Four young men find themselves transported into a massive, online, role-playing game in this fantasy debut.
Dangalf works at the state unemployment office. His expensive and prestigious college degree remains unused and he hates his job, which offers no creative outlet and saps his individuality. He lives only to play Cronica, a fantasy computer game in which he interacts with other players to complete missions. Dangalf, his roommate Doppelganger, and two others—Elftrap and Nerdraaage—form a team called the Keepers of the Broken Blade. One morning, after a typical long night of button-mashing, Dangalf wakes to a pigeon crashing into his bedroom window. In the kitchen, he and Doppelganger learn that there are two pigeons vying for their attention. The birds carry messages stating: “Heroes, seekers, mercenaries, and adventurers, a quest awaits you!” This prompt matches the one in Cronica. The roommates drive to a secluded wood and find an inn that could have popped up from the game. They also meet in person, for the first time, the young men who play as Nerdraaage and Elftrap (the latter being a handsome guy despite using a female avatar). After detecting four gold coins inside the inn, they drop them into a well outside. The players wake up—in the bodies of their fantasy characters—in a place they recognize as Acadia. For his tale, Deering appeals to readers who have enjoyed The Lord of the Rings series and gamers hooked on World of Warcraft. He doesn’t shy away from the pointed analysis that “Cronica provided...camaraderie, discovery, conquest, and honor,” things that most players “found lacking” in real life. Much of the novel, however, unfolds like a video game, with dwarf, elf, and human characters completing tasks suited to their paths of achievement (slaying dire wolves, for example). While clever, this makes the narrative feel cloistered, for the operations overshadow the mystery of how the heroes arrived in Cronica. Still, the subplot involving Dangalf’s romantic obsession with Elftrap (or Ashlyn, as she renames herself), as well as the machinations of the villain Regicide, should have fans swooping back for the sequel.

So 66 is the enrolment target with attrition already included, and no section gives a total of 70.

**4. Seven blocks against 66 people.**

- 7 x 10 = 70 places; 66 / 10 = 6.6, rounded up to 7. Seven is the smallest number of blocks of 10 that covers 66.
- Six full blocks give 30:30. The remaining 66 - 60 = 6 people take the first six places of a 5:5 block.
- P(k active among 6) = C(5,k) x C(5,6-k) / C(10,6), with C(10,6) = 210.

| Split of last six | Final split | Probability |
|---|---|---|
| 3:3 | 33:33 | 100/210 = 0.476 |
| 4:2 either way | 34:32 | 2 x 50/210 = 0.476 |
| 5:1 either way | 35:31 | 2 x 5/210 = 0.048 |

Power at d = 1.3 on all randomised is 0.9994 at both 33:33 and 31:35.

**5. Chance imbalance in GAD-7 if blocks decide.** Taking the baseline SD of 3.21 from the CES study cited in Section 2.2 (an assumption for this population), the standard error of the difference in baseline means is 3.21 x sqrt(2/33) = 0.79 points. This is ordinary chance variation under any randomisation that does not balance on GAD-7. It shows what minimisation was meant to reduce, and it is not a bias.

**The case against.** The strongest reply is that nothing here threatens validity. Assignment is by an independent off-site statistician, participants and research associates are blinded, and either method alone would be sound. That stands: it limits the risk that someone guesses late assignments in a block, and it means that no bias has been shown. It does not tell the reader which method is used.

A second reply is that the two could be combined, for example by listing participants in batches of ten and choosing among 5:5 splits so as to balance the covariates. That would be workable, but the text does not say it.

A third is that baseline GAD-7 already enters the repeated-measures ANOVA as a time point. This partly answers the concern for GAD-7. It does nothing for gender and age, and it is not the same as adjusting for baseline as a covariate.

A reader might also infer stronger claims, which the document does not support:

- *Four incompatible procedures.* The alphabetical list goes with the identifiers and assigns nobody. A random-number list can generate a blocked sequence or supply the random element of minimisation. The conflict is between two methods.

A witty tale that revels deeply in computer-game tropes.